Incredible images show a rare cosmic phenomenon for the first time
It's like looking at a younger version of our Solar System.
For the first time ever, astronomers have glimpsed a star system that resembles a younger version of our own Solar System.
The European Southern Observatory (ESO) captured the first images of this multiple-planetary system, revealing two giant planets orbiting a star similar to the Sun. This marks the first time astronomers have been able to directly observe a star system with multiple planets.
The discovery, detailed in a study published Wednesday in The Astrophysical Journal Letters, will be used to help astronomers determine how planets like our own formed and evolved.
The image was captured using ESO's Very Large Telescope, located in the Atacama Desert of northern Chile. By blocking the light being emitted by the star, astronomers were able to see the two surrounding exoplanets which appear as the two bright dots in the center of the image and at the bottom right corner.
The team of astronomers behind the discovery was scouring the cosmos for young, massive planets that orbit stars like our Sun when they stumbled upon this star system.
“This discovery is a snapshot of an environment that is very similar to our Solar System, but at a much earlier stage of its evolution,” Alexander Bohn, a Ph.D. student at Leiden University in the Netherlands, and lead author behind the new study, said in a statement.
The star, dubbed TYC 8998-760-1, is located about 300 light-years away in the Southern constellation of Musca. It is similar to our Sun, albeit a younger version of our host star. TYC 8998-760-1 is only a mere 17 million years old, while our Sun is a middle-aged star of around 4.5 billion years old.
The two surrounding exoplanets are massive gas giants. TYC 8998-760-1b is around 14 times more massive than Jupiter, the largest planet in the Solar System, and orbits at an average distance of 160 astronomical units (AU), while TYC 8998-760-1c is six times more massive than Jupiter and orbits the host star at a distance of about 320 AU. An astronomical unit is the average distance between the Sun and the Earth, which puts these two exoplanets at a much further distance than any planet in our Solar System.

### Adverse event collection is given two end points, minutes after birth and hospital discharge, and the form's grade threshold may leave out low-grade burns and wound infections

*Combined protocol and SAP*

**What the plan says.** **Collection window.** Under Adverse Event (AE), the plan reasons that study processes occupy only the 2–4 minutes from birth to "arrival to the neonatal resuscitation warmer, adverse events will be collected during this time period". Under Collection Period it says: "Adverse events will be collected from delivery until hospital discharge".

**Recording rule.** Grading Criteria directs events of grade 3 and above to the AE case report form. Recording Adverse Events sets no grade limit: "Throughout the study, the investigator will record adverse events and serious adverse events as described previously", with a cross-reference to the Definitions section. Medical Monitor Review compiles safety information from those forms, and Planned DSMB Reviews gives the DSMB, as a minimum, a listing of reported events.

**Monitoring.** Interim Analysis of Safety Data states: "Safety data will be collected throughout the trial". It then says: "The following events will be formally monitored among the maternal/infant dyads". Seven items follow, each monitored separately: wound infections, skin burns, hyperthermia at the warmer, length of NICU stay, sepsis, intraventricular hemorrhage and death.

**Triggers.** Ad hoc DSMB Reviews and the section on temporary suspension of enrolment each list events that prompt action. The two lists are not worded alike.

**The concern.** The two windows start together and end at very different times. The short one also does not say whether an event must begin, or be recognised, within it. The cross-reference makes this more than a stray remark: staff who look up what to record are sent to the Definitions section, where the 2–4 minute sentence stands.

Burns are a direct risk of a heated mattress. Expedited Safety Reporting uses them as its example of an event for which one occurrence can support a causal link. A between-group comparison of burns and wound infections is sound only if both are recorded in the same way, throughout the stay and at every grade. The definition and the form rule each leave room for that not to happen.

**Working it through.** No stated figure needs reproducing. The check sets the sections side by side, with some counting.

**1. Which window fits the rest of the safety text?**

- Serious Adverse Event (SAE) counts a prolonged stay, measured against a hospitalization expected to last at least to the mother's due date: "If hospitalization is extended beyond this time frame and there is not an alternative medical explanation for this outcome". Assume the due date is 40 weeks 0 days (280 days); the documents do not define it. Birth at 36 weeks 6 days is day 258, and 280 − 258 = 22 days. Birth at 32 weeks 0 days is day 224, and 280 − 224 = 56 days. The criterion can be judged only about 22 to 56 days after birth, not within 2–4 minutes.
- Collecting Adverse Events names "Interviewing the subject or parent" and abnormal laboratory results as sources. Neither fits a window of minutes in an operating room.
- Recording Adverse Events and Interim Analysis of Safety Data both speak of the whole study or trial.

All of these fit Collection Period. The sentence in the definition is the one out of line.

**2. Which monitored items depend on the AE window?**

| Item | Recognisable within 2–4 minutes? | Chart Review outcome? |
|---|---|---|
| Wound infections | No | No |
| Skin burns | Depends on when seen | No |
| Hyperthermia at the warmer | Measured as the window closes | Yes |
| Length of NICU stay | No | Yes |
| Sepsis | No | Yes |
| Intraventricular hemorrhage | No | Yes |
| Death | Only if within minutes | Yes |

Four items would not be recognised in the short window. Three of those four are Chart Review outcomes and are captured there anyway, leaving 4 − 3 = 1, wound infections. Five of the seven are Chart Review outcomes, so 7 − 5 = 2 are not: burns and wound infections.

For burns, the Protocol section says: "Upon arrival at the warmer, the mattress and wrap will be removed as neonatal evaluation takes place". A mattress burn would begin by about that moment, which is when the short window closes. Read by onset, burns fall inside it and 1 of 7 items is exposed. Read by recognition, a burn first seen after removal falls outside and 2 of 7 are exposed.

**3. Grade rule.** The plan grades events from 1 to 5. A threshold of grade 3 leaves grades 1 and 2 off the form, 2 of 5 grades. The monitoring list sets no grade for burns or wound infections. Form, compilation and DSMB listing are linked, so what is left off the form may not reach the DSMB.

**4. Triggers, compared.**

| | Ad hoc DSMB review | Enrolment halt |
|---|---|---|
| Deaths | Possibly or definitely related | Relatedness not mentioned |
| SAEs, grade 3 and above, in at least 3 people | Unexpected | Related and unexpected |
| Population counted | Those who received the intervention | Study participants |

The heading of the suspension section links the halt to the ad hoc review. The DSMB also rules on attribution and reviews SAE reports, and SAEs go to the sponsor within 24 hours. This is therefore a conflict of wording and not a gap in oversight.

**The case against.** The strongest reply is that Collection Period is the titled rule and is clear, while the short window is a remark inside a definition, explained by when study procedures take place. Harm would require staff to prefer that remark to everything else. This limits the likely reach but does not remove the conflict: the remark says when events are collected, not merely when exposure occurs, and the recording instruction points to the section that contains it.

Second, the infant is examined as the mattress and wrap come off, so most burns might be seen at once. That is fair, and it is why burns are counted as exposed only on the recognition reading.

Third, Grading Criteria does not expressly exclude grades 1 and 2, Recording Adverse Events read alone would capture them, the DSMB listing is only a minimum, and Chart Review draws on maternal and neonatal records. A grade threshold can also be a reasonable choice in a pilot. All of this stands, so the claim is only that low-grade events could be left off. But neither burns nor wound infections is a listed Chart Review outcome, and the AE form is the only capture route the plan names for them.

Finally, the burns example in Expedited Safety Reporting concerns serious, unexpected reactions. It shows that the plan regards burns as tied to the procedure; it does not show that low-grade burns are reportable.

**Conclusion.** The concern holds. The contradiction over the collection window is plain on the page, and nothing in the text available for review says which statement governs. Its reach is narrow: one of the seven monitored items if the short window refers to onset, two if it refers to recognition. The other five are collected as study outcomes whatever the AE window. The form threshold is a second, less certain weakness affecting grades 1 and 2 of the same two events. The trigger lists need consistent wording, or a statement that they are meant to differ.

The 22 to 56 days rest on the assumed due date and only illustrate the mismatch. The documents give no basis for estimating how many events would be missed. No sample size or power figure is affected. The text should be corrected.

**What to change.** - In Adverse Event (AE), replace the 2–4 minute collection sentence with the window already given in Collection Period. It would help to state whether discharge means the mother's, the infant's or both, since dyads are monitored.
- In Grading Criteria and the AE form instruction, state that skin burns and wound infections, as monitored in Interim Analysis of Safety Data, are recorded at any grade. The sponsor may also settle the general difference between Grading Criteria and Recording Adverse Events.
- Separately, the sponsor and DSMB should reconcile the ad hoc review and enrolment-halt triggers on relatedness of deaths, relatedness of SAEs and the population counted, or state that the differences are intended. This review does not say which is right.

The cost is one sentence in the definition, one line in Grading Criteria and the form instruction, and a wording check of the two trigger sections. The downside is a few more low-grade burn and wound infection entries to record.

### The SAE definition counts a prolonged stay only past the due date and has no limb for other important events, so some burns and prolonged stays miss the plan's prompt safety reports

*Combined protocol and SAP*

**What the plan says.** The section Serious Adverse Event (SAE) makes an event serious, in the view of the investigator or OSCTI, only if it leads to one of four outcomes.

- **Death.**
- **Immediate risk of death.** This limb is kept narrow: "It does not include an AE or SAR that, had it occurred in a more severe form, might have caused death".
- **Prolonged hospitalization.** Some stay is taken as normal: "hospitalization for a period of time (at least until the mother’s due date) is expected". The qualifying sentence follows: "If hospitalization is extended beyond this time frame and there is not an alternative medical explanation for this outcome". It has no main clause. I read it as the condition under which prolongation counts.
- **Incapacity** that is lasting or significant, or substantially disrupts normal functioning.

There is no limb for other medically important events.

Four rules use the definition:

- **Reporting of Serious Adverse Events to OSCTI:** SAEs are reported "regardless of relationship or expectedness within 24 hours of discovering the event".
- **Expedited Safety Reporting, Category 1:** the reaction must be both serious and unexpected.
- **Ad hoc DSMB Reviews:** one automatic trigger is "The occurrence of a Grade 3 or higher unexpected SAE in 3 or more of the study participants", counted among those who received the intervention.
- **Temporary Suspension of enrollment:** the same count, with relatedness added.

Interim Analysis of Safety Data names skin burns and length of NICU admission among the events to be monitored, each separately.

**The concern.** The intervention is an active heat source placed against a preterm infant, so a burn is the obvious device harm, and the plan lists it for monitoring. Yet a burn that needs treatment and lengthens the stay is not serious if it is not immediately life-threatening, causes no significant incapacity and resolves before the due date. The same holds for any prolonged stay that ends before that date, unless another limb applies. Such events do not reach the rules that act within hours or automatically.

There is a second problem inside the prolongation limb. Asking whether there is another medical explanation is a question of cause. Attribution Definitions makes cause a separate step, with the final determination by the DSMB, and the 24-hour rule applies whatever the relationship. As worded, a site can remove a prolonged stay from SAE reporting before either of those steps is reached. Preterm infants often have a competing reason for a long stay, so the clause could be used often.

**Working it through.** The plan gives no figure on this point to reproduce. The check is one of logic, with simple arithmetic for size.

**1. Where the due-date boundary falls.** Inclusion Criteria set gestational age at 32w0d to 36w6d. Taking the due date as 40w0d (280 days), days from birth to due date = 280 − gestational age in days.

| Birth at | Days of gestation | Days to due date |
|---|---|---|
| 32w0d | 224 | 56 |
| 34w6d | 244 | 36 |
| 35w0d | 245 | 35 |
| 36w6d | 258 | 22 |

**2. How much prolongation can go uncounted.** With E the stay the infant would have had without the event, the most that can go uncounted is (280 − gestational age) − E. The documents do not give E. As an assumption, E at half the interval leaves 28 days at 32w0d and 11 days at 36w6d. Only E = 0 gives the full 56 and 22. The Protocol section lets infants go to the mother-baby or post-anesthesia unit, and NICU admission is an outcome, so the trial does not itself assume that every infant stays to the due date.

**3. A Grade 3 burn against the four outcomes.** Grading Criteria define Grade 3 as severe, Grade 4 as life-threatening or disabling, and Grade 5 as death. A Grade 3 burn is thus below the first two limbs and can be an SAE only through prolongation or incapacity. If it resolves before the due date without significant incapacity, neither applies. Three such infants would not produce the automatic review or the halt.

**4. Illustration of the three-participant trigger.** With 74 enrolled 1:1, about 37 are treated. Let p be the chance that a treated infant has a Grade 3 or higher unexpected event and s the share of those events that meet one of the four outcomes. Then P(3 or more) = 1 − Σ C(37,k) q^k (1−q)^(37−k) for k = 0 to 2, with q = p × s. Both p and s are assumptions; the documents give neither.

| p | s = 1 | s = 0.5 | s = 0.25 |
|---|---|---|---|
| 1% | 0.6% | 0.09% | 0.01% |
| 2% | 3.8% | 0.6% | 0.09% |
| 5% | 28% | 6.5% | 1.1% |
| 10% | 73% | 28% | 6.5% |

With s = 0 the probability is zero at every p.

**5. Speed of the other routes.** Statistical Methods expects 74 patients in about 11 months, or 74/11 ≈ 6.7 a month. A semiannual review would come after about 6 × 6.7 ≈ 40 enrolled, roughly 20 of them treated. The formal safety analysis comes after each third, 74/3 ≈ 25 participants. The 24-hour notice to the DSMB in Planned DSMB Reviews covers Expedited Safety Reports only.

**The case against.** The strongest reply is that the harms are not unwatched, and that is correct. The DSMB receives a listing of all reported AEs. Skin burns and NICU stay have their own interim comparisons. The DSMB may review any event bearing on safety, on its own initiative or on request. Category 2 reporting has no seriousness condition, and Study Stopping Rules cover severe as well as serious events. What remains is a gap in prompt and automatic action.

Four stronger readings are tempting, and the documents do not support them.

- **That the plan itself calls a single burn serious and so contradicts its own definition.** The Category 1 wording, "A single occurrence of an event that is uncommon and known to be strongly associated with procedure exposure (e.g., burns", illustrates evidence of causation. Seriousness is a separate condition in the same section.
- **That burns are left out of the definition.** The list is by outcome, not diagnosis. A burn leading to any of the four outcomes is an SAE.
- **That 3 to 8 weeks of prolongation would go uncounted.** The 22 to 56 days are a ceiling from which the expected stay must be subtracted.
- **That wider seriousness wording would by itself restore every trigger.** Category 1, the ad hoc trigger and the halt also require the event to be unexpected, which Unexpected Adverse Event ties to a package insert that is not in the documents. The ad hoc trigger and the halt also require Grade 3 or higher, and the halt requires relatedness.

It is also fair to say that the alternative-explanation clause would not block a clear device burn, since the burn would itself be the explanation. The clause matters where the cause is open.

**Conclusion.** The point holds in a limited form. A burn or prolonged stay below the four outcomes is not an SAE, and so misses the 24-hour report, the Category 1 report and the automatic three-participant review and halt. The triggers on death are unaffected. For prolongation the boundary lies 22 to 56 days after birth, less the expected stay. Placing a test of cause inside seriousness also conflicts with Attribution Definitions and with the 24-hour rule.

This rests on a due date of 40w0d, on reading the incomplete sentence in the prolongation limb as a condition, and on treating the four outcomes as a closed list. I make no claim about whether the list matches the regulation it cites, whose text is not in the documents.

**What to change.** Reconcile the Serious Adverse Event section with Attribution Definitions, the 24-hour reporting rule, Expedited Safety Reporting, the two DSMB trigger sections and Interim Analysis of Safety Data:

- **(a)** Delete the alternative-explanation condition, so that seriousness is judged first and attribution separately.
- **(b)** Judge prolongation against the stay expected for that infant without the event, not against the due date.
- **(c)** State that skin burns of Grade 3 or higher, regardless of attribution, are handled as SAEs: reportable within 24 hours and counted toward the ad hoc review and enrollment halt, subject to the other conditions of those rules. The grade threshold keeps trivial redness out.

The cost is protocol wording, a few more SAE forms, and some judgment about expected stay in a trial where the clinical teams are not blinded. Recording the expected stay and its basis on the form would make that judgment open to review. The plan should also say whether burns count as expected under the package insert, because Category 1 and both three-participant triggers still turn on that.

Jupiter orbits the Sun at a distance of five AU, while Saturn orbits at a distance of 10 AU.
In the hunt for exoplanets in the vast universe, astronomers have detected thousands of these strange worlds. However, only a fraction of those exoplanets have been directly imaged, according to the researchers.
And of those that were directly observed and captured in images, only two of them have been of two or more exoplanets orbiting around a star and the stars were very different to our own Sun. However, this discovery marks the first time that a multiple-planet system with a Sun-like star was imaged.
The reason why it is significant is because the newly imaged star system can inform us of our own origin story, and how the Solar System evolved and developed over these past few billion years.
The team will conduct further observations of the star system in order to determine whether the two exoplanets formed in their current positions, or if they migrated from elsewhere. They are also curious about whether or not more exoplanets surround this young star, and if they can be detected with the upcoming Extremely Large Telescope (ELT), scheduled to begin surveying the skies in the year 2025.
“The possibility that future instruments, such as those available on the ELT, will be able to detect even lower-mass planets around this star marks an important milestone in understanding multi-planet systems, with potential implications for the history of our own Solar System," Bohn said.
Study abstract: Even though tens of directly imaged companions have been discovered in the past decades, the number of directly confirmed multiplanet systems is still small. Dynamical analysis of these systems imposes important constraints on formation mechanisms of these wide-orbit companions. As part of the Young Suns Exoplanet Survey we report the detection of a second planetary-mass companion around the 17 Myr-old, solar-type star TYC 8998-760-1 that is located in the Lower Centaurus Crux subgroup of the Scorpius–Centaurus association. The companion has a projected physical separation of 320 au and several individual photometric measurements from 1.1 to 3.8 microns constrain a companion mass of 6 ± 1 M Jup, which is equivalent to a mass ratio of q = 0.57 ± 0.10% with respect to the primary. With the previously detected 14 ± 3 M Jup companion that is orbiting the primary at 160 au, TYC 8998-760-1 is the first directly imaged multiplanet system that is detected around a young, solar analog. We show that circular orbits are stable, but that mildly eccentric orbits for either/both components (e > 0.1) are chaotic on gigayear timescales, implying in situ formation or a very specific ejection by an unseen third companion. Due to the wide separations of the companions TYC 8998-760-1 is an excellent system for spectroscopic and photometric follow-up with space-based observatories such as the James Webb Space Telescope.